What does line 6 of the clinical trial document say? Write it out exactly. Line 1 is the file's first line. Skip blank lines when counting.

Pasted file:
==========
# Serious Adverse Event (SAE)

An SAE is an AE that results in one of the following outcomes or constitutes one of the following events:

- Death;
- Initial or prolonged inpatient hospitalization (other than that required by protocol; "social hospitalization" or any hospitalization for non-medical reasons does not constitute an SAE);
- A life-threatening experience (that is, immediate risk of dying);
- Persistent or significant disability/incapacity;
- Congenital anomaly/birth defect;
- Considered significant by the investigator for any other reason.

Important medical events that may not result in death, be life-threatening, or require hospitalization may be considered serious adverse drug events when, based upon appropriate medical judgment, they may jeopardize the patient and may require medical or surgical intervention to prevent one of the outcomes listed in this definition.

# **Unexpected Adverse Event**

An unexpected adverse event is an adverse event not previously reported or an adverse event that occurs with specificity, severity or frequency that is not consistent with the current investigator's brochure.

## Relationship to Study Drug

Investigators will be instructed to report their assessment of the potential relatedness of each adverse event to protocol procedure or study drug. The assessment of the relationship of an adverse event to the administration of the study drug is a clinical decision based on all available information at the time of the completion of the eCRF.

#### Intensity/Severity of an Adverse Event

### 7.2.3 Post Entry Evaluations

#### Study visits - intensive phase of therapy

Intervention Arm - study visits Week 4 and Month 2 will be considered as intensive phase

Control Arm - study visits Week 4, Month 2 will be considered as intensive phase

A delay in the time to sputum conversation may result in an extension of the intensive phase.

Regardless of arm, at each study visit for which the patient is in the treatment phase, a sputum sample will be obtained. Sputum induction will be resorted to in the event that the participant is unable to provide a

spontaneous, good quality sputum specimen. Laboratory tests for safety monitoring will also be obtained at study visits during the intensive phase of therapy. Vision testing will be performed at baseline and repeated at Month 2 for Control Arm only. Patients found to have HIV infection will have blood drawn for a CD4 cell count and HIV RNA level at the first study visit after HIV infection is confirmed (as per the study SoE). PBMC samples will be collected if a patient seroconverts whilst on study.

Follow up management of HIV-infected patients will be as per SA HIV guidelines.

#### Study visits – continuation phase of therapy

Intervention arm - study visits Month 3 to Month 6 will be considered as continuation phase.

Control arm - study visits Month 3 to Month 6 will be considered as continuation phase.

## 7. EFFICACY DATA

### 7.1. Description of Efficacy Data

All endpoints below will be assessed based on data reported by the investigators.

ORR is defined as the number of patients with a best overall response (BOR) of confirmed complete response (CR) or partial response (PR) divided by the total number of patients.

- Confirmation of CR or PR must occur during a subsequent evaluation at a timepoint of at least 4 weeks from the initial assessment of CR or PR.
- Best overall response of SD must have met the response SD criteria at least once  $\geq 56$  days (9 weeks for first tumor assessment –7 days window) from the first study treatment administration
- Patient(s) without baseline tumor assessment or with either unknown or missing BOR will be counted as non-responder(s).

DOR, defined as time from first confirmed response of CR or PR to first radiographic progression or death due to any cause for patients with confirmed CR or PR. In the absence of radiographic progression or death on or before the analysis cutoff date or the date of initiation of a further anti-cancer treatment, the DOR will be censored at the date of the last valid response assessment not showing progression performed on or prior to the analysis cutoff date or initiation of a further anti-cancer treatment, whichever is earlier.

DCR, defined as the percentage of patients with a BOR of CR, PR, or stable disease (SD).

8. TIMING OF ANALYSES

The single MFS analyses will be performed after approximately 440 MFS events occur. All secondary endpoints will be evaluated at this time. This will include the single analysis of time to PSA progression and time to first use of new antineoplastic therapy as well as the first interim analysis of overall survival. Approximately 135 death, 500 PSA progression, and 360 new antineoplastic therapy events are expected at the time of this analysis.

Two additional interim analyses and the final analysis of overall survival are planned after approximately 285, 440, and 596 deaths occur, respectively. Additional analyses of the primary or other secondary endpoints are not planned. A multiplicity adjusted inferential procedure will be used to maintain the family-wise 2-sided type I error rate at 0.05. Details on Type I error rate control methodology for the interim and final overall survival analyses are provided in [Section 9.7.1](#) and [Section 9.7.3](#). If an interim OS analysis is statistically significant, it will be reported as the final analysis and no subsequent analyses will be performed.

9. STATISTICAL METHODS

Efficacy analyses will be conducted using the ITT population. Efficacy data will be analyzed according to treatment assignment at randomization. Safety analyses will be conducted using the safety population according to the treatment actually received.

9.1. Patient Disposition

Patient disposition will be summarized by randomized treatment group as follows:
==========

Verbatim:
- Persistent or significant disability/incapacity;